It is a hegemony with vast social consequences, some of which will be explored in the observations that follow. But our first task is to understand the nature of the radical project, and why it cannot succeed; and thus the reasons that its challenge to democratic order is so dangerous and destructive.

* * *

The essays in this book explore the trajectory of the radical idea from its origins in the socialist Left to its present incarnation as a movement that calls itself “liberal” and “progressive,” but whose ideological agendas are racial and totalitarian. They also necessarily address the interjection of religious ideas into the political arena, a concern normally directed to the “religious Right.” Observers as disparate as Berdyaev, Niebuhr, Voegelin, Kolakowski and Talmon long ago, however, recognized and explored the religious dimension of the socialism. The ability of the intellectual Left to survive the catastrophe of its Communist enchantments derives from its essentially religious nature, and reminds us that it is this very attitude, impervious to historical experience and resistant to reason, that remains the durable obstacle to political and social progress.

This book is, finally, about what it means to be a conservative in America, to be “Right” in a context where conserving the constitutional foundations means defending a fundamentally liberal framework. It seeks to provide a philosophical underpinning for the contemporary conservative coalition that would be broader and more stable than the one that now exists.

The essays were written during and after the fall of the Marxist empire. Three chapters --“Unnecessary Losses,” “The Road to Nowhere,” and “The Religious Roots of Radicalism” -- are discussed in my autobiography, Radical Son[12], and are intellectual threads of the odyssey it describes. Although the essays are discrete and self-sufficient, they make up a coherent whole, and are intended to be read in the sequence in which they are presented.


Workers of the world…forgive me.

Karl Marx

Graffiti on a statue, Moscow 1991

The monuments have fallen now and the faces are changed. In the graveyards the martyrs have been rehabilitated and everywhere the names have been restored. The Soviet Union, once hailed by progressives everywhere as “one-sixth of mankind on the road to the future,” no longer exists. Leningrad is St. Petersburg again. The radical project to change the world has left behind a world in ruin. In a revolutionary eye-blink, a bloody lifetime has passed into history. Only vacancies memorialize a catastrophe whose human sum can never be reckoned.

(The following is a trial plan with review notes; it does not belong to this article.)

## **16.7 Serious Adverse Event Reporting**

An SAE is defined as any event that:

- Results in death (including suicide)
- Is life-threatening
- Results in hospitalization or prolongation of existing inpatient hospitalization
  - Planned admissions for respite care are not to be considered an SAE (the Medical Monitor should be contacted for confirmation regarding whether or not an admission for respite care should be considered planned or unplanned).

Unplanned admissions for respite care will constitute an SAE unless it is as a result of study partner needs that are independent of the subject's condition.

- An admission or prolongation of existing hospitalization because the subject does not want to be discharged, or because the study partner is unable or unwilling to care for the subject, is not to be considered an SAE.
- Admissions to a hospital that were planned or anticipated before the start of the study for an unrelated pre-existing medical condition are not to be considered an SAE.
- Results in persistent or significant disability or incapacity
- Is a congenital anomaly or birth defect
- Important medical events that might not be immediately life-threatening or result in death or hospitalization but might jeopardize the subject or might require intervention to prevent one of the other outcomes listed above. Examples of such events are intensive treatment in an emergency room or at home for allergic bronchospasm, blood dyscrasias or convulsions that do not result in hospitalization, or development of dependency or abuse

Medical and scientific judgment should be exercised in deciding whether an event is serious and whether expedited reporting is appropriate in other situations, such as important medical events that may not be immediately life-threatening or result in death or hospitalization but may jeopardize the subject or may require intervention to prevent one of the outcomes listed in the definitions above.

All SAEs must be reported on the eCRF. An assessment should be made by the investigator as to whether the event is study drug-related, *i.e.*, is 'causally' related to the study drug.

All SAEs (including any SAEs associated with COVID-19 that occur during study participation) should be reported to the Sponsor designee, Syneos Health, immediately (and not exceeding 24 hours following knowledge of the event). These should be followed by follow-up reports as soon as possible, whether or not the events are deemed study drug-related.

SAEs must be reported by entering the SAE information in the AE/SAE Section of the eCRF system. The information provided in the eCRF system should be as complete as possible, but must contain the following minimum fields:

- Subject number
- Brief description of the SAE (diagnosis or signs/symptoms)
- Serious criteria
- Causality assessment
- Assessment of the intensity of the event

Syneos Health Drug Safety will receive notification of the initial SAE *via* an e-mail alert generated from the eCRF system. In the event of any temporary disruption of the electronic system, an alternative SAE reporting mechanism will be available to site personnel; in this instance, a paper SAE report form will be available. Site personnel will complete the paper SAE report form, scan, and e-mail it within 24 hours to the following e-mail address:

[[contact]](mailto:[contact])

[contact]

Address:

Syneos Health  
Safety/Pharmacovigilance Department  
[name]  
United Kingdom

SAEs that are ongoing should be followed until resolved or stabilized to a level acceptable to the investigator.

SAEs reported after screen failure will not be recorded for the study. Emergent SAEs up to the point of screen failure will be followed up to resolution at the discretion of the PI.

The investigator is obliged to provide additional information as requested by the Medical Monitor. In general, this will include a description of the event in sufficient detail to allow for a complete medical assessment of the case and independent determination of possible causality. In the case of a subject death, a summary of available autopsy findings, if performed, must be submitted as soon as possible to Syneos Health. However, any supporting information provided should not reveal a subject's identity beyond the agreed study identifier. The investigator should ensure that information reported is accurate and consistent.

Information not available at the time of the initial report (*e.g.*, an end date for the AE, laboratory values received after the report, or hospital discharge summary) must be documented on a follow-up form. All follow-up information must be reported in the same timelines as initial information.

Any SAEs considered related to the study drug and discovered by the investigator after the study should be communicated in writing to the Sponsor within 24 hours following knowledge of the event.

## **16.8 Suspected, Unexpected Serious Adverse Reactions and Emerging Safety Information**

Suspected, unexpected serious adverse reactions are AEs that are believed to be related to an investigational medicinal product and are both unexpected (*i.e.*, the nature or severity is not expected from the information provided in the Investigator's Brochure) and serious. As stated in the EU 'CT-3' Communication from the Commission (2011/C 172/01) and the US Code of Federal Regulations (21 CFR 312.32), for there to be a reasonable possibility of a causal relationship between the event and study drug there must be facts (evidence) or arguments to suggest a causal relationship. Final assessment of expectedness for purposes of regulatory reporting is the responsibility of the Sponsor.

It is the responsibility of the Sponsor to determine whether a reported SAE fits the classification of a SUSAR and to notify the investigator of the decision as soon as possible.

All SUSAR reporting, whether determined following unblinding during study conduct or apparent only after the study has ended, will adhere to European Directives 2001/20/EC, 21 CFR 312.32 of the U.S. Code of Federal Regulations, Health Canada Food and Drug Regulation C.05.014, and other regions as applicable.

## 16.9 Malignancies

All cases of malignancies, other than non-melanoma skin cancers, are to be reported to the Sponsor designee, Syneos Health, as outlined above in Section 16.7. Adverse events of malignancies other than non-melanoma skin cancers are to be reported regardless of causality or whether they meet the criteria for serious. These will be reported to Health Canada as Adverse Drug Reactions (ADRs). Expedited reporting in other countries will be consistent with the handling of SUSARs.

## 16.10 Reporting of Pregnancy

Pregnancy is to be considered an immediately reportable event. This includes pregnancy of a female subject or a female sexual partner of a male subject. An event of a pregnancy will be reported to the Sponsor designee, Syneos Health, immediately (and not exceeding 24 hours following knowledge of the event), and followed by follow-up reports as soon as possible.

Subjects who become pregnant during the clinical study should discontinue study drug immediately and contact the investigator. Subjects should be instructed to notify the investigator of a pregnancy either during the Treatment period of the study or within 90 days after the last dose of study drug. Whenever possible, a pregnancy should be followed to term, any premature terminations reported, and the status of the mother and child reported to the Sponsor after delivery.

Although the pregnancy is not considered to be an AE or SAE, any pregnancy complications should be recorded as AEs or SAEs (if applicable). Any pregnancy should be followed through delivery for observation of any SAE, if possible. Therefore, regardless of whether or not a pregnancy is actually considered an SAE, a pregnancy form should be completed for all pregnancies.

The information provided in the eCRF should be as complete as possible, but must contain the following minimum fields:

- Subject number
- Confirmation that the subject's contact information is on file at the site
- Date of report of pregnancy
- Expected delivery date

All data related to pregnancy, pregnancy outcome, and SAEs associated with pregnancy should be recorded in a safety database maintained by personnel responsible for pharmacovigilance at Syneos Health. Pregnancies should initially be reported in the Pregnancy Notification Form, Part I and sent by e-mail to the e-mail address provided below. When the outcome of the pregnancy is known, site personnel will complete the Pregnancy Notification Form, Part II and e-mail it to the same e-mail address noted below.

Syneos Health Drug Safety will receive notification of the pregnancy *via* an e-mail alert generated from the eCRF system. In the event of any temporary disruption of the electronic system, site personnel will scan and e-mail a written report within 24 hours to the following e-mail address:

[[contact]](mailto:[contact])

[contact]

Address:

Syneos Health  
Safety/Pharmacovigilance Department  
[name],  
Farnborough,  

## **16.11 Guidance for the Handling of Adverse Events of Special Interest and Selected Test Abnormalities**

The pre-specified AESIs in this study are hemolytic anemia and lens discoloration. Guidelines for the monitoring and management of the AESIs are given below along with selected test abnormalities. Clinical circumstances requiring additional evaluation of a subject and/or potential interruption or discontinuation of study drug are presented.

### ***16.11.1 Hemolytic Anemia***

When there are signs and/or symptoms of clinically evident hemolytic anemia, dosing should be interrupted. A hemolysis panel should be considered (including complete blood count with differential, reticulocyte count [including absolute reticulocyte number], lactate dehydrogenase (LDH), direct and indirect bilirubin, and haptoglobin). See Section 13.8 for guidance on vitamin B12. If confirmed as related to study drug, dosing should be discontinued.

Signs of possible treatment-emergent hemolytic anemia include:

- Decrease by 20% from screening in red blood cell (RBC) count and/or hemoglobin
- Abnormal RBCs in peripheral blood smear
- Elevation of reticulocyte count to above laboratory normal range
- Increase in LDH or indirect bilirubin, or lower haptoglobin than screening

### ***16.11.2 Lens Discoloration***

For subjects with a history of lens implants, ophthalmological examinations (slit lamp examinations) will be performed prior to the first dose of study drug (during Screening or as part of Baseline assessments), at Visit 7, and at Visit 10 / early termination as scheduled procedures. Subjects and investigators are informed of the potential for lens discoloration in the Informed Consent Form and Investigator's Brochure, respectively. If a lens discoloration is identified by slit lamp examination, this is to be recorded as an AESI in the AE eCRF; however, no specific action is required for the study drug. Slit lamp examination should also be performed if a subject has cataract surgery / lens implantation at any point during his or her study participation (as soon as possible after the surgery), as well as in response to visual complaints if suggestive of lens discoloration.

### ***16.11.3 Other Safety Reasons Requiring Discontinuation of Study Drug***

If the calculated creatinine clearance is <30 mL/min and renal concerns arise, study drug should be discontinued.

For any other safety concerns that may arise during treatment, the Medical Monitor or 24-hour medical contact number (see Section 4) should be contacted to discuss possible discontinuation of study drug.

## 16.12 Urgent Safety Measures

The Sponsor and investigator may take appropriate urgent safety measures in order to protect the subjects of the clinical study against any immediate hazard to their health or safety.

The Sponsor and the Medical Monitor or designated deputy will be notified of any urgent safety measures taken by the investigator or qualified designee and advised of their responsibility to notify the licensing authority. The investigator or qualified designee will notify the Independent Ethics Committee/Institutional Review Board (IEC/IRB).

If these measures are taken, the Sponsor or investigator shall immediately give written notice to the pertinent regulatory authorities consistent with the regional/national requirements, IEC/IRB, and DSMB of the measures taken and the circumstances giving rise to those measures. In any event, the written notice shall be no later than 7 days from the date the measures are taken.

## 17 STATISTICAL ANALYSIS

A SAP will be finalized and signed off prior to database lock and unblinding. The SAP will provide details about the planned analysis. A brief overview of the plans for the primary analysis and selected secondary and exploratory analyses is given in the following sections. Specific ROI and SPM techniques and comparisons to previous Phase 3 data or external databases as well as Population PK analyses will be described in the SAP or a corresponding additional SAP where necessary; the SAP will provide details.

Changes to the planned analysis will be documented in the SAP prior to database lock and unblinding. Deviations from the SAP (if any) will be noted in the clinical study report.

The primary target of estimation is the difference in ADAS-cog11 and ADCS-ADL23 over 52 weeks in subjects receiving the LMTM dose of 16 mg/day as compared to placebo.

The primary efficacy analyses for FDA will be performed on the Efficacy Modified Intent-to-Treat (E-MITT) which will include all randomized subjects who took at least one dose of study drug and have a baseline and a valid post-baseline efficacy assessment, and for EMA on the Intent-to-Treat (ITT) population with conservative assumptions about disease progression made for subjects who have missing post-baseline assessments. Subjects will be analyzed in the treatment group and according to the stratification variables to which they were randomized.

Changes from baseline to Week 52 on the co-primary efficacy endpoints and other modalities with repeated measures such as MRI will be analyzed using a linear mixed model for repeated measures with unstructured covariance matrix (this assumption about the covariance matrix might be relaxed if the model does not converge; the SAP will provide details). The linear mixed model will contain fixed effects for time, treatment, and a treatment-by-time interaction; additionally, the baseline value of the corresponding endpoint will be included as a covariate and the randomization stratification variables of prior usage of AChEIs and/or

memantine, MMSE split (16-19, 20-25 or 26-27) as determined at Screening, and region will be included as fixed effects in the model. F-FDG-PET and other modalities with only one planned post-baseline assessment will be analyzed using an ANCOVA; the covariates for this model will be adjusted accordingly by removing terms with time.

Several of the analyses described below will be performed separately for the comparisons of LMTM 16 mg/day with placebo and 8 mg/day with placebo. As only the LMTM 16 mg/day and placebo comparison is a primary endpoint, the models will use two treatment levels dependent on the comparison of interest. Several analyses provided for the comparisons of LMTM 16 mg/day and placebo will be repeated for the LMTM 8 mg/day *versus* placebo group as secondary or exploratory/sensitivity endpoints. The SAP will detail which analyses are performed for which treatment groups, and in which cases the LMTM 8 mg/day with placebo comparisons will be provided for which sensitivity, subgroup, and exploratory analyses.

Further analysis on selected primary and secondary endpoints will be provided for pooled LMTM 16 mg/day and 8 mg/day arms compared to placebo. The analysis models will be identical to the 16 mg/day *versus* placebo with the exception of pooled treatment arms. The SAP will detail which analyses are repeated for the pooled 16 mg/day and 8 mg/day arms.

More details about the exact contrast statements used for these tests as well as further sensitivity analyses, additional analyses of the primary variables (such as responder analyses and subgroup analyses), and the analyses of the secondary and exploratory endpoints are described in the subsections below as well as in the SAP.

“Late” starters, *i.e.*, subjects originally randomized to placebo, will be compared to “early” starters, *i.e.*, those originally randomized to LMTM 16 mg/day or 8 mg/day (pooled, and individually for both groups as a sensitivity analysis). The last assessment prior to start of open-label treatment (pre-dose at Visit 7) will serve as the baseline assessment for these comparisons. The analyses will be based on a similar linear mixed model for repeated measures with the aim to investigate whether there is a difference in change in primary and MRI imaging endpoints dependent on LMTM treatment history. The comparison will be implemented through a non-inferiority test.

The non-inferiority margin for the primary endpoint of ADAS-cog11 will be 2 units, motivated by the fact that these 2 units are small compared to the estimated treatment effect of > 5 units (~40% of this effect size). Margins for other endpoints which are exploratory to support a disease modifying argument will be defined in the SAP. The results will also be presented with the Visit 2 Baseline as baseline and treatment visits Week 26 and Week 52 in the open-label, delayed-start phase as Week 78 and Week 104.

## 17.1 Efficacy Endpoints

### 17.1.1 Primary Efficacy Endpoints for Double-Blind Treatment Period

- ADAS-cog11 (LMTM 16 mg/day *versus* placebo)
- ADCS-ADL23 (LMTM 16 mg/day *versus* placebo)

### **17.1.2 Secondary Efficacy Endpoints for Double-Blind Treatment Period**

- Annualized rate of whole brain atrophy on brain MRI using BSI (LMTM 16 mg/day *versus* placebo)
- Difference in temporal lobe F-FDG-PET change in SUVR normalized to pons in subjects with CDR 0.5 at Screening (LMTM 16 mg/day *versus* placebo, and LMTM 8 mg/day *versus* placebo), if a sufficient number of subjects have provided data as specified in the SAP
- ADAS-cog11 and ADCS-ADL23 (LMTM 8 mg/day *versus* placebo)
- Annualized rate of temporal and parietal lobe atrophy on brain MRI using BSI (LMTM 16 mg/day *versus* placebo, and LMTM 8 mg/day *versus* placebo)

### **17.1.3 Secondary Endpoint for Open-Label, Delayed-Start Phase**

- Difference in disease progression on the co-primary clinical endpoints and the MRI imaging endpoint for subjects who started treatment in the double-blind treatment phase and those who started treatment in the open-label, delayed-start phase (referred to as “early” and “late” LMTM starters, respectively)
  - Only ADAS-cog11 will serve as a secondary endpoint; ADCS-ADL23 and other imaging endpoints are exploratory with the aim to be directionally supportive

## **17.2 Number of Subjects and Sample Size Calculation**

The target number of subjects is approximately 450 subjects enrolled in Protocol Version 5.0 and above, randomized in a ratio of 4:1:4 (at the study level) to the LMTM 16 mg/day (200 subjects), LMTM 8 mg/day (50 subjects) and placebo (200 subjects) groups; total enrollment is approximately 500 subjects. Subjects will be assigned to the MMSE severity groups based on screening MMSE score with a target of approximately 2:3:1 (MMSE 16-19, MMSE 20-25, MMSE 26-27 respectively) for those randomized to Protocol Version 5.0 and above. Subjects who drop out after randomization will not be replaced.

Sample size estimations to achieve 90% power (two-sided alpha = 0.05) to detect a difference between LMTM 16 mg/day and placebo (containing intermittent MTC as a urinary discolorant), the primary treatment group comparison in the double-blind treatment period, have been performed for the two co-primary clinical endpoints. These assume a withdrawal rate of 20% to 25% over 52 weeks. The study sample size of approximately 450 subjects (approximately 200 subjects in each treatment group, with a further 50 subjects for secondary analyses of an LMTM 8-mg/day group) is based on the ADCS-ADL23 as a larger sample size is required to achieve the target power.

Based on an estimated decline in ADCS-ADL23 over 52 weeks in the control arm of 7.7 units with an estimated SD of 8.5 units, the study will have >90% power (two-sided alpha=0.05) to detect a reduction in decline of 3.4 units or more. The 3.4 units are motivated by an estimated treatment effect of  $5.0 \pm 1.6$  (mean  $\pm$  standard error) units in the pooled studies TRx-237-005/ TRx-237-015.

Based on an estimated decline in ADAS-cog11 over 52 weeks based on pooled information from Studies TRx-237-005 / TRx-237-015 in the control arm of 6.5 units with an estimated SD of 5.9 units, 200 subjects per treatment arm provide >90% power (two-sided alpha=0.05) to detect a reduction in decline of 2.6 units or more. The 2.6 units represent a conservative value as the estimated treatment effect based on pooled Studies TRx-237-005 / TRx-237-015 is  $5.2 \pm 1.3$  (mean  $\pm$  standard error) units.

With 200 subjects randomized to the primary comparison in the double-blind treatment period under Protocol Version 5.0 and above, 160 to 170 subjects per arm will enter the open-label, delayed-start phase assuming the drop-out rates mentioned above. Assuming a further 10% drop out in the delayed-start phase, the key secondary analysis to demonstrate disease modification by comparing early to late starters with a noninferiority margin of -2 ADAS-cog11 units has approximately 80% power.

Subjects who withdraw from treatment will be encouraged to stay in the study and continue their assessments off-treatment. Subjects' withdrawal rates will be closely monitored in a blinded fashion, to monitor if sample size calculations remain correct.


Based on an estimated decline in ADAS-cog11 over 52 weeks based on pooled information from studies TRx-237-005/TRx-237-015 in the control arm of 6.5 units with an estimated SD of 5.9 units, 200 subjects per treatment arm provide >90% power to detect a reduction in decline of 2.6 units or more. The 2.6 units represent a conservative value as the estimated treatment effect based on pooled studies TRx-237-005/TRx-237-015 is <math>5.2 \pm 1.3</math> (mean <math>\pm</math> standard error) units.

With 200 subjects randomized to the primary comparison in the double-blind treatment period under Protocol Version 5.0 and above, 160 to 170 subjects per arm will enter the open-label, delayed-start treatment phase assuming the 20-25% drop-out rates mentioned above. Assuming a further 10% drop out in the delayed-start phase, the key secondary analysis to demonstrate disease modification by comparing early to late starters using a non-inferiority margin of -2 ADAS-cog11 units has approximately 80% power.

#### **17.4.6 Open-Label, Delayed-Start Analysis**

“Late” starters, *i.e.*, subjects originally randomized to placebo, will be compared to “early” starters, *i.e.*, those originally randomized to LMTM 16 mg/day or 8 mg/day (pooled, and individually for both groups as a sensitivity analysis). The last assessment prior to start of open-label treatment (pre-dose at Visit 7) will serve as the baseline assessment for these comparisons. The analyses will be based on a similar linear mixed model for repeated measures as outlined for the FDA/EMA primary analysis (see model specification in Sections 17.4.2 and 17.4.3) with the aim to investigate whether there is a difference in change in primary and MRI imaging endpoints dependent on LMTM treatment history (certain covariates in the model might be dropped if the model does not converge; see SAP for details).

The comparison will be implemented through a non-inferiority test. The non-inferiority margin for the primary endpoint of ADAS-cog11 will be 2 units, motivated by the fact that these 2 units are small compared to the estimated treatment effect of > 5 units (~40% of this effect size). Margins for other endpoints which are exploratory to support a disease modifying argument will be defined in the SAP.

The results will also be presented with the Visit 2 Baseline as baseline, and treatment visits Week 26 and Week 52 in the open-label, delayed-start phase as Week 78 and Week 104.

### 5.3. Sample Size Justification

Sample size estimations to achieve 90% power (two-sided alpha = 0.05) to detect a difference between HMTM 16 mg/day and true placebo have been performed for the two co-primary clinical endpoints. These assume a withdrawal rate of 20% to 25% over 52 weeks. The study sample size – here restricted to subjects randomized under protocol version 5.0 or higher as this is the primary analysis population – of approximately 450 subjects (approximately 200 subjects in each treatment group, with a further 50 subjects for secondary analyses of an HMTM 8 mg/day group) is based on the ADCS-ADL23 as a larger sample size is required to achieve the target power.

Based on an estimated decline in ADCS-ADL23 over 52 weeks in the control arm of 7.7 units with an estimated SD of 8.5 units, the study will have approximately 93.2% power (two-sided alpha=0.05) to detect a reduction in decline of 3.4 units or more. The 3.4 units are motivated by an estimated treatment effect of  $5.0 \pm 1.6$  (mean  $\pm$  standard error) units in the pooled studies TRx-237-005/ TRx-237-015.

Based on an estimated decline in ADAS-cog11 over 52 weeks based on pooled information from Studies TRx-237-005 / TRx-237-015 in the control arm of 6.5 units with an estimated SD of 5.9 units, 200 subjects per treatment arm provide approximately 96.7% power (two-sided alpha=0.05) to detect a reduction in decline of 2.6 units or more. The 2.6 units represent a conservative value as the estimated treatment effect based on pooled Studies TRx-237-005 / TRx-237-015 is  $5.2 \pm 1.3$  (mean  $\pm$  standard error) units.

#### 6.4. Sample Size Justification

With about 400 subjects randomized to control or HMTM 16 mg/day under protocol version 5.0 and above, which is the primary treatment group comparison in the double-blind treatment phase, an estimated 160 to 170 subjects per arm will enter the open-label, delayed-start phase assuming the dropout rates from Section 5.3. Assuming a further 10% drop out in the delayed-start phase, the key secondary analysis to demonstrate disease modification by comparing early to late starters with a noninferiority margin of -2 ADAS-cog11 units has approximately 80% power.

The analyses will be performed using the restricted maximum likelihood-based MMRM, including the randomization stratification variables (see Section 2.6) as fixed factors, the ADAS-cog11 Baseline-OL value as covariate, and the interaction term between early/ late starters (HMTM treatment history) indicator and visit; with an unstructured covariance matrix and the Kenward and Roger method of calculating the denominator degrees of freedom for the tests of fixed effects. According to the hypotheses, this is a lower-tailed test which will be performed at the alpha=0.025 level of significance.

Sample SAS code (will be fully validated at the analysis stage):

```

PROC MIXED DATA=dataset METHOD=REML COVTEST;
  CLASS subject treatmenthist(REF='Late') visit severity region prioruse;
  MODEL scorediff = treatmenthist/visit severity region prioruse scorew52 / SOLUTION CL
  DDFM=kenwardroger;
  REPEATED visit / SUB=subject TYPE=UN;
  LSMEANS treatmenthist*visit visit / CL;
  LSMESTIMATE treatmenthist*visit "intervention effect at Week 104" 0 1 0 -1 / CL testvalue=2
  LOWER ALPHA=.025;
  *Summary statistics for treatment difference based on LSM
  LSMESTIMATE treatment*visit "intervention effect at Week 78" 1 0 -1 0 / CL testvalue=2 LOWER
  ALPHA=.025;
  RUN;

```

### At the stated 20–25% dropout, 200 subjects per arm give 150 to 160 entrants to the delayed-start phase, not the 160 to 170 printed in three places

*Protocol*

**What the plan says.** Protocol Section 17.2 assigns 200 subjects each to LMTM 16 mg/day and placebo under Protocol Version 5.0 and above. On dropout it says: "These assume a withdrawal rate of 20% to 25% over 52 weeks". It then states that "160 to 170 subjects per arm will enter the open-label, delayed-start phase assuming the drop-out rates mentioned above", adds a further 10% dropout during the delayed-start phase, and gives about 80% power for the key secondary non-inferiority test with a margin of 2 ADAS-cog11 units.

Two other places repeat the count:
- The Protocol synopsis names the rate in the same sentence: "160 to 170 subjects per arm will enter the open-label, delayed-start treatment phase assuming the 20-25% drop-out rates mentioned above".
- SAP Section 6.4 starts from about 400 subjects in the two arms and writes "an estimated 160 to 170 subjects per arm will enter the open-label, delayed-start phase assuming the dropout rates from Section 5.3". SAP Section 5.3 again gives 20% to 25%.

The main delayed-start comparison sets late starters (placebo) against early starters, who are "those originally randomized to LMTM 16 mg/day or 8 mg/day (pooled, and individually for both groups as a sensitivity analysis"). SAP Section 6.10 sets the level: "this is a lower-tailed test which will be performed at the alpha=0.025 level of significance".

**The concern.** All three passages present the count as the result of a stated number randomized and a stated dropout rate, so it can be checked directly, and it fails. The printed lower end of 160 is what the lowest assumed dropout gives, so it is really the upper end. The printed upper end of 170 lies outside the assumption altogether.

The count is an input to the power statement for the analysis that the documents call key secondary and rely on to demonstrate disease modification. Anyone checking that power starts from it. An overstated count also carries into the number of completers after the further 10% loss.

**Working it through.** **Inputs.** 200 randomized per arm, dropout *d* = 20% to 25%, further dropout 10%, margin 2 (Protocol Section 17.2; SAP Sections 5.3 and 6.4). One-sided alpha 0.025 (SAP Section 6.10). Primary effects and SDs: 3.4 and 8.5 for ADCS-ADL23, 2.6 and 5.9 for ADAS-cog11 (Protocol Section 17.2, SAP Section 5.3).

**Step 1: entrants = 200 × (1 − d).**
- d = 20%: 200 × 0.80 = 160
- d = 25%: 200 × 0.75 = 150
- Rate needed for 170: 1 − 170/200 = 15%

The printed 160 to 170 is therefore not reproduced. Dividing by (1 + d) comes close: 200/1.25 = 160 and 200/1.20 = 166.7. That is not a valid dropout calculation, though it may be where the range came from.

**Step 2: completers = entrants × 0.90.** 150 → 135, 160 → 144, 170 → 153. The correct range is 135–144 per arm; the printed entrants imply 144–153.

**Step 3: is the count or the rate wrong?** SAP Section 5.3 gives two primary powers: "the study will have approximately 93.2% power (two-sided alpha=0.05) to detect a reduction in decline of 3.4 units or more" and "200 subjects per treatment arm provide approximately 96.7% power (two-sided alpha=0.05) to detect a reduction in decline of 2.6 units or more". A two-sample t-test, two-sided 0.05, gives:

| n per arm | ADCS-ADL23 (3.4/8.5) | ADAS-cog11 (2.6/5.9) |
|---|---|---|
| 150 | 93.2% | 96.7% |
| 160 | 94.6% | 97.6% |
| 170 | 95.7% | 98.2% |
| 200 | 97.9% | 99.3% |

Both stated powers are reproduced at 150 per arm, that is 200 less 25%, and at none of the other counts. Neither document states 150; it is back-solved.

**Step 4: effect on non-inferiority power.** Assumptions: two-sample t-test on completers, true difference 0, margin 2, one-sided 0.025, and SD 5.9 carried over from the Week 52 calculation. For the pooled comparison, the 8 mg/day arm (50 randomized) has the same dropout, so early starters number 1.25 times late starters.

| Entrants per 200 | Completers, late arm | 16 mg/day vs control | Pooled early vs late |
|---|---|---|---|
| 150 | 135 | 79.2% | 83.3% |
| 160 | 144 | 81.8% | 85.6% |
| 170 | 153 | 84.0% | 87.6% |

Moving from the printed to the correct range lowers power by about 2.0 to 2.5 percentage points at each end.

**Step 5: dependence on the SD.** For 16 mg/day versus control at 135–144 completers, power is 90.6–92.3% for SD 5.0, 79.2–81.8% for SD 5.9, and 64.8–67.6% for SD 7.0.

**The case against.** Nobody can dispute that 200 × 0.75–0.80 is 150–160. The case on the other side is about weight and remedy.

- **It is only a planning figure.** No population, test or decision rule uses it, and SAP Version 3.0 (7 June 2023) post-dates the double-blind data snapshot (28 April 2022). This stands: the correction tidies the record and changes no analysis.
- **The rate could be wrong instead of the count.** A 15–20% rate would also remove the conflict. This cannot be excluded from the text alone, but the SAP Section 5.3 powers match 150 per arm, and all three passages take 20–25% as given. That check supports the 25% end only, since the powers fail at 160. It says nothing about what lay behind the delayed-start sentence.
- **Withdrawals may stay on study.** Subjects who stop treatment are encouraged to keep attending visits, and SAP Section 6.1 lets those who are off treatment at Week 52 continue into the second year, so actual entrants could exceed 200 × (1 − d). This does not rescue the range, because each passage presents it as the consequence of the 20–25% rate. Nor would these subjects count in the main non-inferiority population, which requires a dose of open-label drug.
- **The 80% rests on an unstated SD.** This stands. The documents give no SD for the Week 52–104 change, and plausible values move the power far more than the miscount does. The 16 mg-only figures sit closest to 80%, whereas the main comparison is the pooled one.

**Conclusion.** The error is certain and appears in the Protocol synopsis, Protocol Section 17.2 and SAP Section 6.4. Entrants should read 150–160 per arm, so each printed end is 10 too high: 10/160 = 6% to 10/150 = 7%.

In the climactic hours of the Communist fall, someone --- Boris Yeltsin perhaps --- remarked that it was a pity Marxists had not triumphed in a smaller country because “we would not have had to kill so many people to demonstrate that utopia does not work.” What more is there to say? If Communism’s final hour had truly spelled the end of the utopian fantasies that have blighted the modern era, nothing at all. If mankind were really capable of closing the book on this long, sorry episode of human folly and evil, then its painful memory could finally be laid to rest. Only historians would need to trouble their thoughts over its destructive illusions and appalling achievements. But, in fact, these millennial dreams of a brave new world are with us still, and it is increasingly obvious that the most crucial lessons of this history have not been learned. This observation applies most of all to those whose complicity in its calamities were most profound -- the progressive intelligentsia of the democratic West.

An emblem of this failure was the appearance in 1995 of Eric Hobsbawm’s The Age of Extremes, a history of the epoch from the outbreak of the First World War to the end of the Communist empire, which the author refers to as the “short Twentieth Century.”[13] The Age of Extremes is actually the conclusion to a tetralogy of studies that one American reviewer has called a “summa historiae of the modern age,”[14] and which others have showered with copious accolades since its first volume appeared decades ago. This final installment was awarded Canada’s most coveted literary prize and appeared to reviews in America which characterized its author’s perspective as canonical for the time. The jacket blurb by a Rockefeller Foundation executive typically proclaims: “Hobsbawm’s magisterial treatment of the short Twentieth Century, will be the definitive fin-de-siecle work.” A review in the New York Times by Harvard professor Stanley Hoffmann repeats the judgment of the work as “magisterial,”[15] while liberal foreign policy analyst Walter Russell Mead calls it “a magnificent achievement of a very rare and remarkable kind.”[16] The economist Robert Heilbroner could not agree more: “I know of no other account that sheds as much light on what is now behind us, and thereby casts so much illumination on our possible futures.” Hardly less impressed is the historian Eugene Genovese, who reviewed Hobsbawm’s book for The New Republic: